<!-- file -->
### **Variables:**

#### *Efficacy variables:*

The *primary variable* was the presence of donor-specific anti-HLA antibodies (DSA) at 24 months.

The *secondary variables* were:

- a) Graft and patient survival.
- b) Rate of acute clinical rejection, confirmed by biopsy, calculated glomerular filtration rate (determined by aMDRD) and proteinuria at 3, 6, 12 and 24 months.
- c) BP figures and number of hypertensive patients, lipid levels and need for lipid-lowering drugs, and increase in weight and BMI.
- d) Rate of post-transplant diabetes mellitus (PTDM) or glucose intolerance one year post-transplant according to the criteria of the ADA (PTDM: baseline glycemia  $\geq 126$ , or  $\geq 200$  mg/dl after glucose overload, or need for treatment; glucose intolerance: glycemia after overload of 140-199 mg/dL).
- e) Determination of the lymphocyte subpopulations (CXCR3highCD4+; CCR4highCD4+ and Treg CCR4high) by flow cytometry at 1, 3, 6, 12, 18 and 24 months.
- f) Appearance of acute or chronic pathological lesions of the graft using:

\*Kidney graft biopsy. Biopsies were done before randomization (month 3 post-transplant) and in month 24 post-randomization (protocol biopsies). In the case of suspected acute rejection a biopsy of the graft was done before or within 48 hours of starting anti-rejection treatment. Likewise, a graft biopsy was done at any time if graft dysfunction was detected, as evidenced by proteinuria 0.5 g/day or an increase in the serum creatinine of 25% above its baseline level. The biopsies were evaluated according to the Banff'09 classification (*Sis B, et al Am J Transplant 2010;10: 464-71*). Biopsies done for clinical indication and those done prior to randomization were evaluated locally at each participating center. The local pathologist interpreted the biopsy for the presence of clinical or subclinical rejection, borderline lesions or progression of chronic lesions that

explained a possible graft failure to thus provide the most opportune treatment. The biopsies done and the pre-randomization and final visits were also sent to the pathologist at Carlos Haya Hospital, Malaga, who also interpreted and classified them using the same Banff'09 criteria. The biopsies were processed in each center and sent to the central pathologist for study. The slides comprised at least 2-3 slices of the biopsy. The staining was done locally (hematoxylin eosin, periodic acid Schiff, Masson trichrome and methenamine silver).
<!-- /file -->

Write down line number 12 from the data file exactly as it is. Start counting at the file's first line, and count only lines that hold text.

explained a possible graft failure to thus provide the most opportune treatment. The biopsies done and the pre-randomization and final visits were also sent to the pathologist at Carlos Haya Hospital, Malaga, who also interpreted and classified them using the same Banff'09 criteria. The biopsies were processed in each center and sent to the central pathologist for study. The slides comprised at least 2-3 slices of the biopsy. The staining was done locally (hematoxylin eosin, periodic acid Schiff, Masson trichrome and methenamine silver).